Friday, November 19, 2010

3 Countries in a Day

Daryll writes:

Well, we braved the gauntlet and crossed from El Salvador into Honduras and into Nicaragua all in one day.  A total of 265km and 11 hours later, we were in Chinadega, Nicaragua.  It was an extremely long, hot, wet and stressful day.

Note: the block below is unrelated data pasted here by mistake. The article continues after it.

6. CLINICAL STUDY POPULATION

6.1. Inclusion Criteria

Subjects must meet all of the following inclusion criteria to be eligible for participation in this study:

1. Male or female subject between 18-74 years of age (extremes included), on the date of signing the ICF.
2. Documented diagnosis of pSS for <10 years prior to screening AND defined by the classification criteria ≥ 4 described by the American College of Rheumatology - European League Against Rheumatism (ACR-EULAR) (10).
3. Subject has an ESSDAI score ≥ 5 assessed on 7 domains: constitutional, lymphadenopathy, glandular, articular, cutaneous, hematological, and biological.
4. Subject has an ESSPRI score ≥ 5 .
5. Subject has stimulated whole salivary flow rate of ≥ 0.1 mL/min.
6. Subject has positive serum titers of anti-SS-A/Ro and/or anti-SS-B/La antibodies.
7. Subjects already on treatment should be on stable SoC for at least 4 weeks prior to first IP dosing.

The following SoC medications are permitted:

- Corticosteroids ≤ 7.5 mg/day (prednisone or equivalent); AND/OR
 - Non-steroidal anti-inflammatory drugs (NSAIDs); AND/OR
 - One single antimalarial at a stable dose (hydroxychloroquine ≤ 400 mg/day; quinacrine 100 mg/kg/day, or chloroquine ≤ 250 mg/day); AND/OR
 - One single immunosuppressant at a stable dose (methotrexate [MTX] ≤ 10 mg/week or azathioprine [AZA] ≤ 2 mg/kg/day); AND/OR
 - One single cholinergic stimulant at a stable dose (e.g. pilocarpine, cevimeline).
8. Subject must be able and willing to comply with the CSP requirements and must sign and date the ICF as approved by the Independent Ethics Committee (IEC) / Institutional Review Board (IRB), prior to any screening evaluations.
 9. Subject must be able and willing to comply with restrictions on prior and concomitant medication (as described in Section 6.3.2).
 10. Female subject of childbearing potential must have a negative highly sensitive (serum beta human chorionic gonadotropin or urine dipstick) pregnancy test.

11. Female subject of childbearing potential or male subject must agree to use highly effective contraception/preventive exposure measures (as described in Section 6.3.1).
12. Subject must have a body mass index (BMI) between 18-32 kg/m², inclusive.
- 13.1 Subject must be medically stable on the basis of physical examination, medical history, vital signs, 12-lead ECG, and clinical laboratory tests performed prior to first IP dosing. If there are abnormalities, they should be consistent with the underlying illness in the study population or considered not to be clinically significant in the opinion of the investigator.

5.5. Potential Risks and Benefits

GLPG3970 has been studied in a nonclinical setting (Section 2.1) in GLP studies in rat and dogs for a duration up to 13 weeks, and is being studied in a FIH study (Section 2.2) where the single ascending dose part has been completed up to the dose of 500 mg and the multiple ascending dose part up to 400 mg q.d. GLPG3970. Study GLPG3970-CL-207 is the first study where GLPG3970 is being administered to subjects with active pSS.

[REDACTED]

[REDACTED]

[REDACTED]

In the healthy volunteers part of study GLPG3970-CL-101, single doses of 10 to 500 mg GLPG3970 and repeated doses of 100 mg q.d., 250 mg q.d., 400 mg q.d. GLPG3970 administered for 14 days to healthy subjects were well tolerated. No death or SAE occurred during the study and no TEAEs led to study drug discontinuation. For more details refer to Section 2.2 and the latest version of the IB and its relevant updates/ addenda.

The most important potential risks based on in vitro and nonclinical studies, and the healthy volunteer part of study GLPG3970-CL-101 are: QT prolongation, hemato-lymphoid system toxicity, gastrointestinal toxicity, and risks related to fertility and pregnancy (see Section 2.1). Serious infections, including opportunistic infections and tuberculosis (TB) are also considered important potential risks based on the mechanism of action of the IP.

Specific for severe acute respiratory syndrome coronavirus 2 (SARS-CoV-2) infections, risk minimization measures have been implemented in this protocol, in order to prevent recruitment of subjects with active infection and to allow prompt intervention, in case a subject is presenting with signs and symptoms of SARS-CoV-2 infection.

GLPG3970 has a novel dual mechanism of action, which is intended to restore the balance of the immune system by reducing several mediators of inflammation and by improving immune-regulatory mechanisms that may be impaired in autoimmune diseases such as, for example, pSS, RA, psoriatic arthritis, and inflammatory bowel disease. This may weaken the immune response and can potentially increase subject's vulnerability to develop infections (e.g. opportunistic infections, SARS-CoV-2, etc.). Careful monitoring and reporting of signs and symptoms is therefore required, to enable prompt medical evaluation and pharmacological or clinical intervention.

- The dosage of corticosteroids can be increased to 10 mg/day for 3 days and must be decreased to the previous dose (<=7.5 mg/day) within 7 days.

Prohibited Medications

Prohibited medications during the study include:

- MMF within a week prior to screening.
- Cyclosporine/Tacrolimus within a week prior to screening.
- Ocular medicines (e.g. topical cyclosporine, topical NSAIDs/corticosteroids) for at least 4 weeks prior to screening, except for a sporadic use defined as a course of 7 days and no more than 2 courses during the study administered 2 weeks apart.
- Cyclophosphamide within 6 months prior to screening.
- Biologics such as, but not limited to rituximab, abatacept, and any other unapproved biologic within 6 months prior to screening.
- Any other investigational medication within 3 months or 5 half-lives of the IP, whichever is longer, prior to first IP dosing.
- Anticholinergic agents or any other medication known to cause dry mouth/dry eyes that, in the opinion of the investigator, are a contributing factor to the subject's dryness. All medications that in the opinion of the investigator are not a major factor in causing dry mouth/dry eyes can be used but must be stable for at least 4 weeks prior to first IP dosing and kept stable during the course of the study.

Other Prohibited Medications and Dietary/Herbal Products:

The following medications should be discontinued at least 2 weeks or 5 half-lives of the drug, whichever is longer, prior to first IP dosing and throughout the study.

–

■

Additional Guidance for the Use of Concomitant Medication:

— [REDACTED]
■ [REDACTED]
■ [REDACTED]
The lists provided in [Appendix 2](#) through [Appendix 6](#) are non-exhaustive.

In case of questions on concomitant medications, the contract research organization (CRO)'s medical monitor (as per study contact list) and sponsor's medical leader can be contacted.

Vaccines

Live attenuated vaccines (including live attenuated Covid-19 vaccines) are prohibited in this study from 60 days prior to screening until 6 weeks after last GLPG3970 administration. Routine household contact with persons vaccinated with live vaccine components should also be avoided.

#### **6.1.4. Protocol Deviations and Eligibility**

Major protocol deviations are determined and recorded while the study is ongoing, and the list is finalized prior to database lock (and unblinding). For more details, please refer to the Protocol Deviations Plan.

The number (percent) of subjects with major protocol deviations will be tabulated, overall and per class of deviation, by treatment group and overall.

It is well known on several adventure biker forums that the Honduras police are the most corrupt police in Central America and love to stop bikers to elicit some form of bribe and go to the extent of making up transgressions like not having an emergency triangle or not carrying a fire extinguisher on the bike for bribes.  Combined with the fact that we have a sailing for December 10th, we decided to skip the northern part of Honduras (the beaches and diving) and cross into Nicaragua the same day.  It was going to be a test of our patience and mental stamina.